Madrid’s Bar Candela, legendary venue for flamenco, closes after 40 years
The iconic establishment helped fuel a revolution of the genre in the 1980s and attracted global figures of jazz and dance such as Chick Corea and Pina Bausch
There are only a few places that manage to dwell in the minds and hearts of those who took refuge within their walls. Bar Candela, a venue in the Lavapiés neighborhood of Madrid that closed last week, was such a place; an iconic flamenco hangout whose unique atmosphere was nurtured by its founder, Miguel Aguilera Fernández – aka Miguel Candela – who was loved by all who knew him. The magical nights in la cueva (the cave), the basement of the bar, became legendary and their protagonists share a vivid collective memory of anecdotes worth treasuring.
Open for almost 40 years, the Candela went through many different stages but, for a time, it became the go-to haunt or, in other words, “the common casita for flamenco artists from all over Spain, who had been coming to Madrid to look for a future since the 1980s,” as the guitarist, writer and producer José Manuel Gamboa explains, adding that he himself spent more time there than in his own home during that period.
The guitarist Gerardo Núñez was another of those who decided to carve a niche for themselves in the capital’s flamenco scene, and he found the Candela an ideal stomping ground in which to grow artistically. “All the guitarists and flamenco artists in Madrid went to the Candela, as well as those who were just passing through,” he says. “It became a place of homage and the temple of flamenco guitar. In the cave, amid a sepulchral silence and extreme respect, authentic concerts went on until 6am or 7am.”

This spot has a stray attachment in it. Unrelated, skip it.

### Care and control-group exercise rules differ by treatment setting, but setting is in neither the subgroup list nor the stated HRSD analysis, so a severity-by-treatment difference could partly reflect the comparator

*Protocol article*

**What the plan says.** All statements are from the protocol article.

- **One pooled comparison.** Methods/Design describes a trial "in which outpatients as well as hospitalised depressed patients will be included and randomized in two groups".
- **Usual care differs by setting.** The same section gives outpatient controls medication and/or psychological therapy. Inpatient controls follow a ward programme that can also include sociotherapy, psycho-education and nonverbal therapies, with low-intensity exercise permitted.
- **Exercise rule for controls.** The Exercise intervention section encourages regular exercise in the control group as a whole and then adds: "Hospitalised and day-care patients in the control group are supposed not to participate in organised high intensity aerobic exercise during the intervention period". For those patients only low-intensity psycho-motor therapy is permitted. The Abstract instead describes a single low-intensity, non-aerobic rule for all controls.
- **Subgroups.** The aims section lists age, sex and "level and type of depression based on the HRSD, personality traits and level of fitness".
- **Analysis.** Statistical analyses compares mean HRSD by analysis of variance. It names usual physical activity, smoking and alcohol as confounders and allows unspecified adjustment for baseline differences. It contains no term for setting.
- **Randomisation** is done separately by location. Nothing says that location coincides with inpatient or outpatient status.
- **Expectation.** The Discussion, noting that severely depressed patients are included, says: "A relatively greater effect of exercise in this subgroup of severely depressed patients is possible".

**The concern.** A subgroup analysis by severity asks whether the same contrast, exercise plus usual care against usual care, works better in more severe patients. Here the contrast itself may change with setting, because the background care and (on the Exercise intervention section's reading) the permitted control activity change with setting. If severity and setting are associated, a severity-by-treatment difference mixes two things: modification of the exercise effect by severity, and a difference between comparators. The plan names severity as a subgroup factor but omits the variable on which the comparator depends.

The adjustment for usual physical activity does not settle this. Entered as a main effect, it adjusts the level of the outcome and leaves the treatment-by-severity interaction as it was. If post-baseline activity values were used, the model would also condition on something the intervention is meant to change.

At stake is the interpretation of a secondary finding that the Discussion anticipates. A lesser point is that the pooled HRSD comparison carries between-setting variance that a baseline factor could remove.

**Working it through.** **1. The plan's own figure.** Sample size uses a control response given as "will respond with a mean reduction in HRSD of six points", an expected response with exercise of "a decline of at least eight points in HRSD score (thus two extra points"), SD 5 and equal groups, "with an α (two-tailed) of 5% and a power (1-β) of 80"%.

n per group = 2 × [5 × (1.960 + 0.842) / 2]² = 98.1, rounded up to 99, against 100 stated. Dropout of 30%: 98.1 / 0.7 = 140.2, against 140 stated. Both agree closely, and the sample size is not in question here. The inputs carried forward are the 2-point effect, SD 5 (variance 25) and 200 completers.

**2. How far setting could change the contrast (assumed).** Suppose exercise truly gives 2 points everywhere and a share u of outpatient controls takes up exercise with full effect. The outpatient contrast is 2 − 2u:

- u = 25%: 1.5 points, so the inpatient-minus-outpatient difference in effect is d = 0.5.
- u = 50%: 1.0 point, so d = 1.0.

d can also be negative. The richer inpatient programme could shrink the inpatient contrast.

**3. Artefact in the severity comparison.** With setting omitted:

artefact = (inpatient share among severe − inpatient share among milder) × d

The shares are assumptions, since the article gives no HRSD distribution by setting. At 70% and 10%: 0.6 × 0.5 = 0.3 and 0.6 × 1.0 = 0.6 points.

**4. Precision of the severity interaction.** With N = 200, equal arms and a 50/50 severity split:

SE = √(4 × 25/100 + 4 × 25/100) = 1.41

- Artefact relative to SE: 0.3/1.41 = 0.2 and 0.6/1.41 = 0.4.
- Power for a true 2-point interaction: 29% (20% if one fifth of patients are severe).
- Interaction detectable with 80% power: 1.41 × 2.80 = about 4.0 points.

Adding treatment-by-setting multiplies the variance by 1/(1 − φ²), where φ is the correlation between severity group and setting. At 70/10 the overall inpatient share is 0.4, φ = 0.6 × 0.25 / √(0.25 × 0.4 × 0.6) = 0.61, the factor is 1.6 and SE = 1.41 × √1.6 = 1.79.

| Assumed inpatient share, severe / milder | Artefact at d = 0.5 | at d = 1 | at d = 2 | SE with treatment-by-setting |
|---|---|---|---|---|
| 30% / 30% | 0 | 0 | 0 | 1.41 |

Nothing is eternal, gentlemen, so get used to the ideaMiguel Aguilera Fernández, owner of Bar Candela
Besides being a place to hang out, the bar was also a rehearsal room. “Miguel [the owner] was a good aficionado and totally understood the idiosyncrasies of the flamenco artists,” adds Nuñez. “He allowed us to use the space to rehearse and to give dance and guitar lessons without charging us.” Flamenco dancer Joaquín Grilo had a similar experience and was even given a key to the premises so he could let himself in to rehearse in the mornings. “Miguel was like a brother to me,” he says. “I learned a lot there, both artistically and personally.”
The Candela basement was essentially a space where the artists shared their music. Núñez describes how they would meet there to show each other their new compositions. “There was a lot of rivalry,” he adds. “It was a jungle: we were going at it to the death, because we had to stand out to make a place for ourselves, but we always did so respectfully and politely. We nurtured each other, and the older ones came to learn something new from the young ones.”
The Candela became the stage for much of the flamenco guitar revolution. With the coming together of today’s maestros, such as Rafael Riqueni, Juan Manuel Cañizares and the aforementioned Núñez, the seeds of the generation that would succeed that of Manolo Sanlúcar, Víctor Monge Serranito and Paco de Lucía were sown. For this and other reasons, Gamboa states categorically that “the Candela was the place that turned everything upside down: the flamenco we have today is, to a great extent, thanks to the Candela.”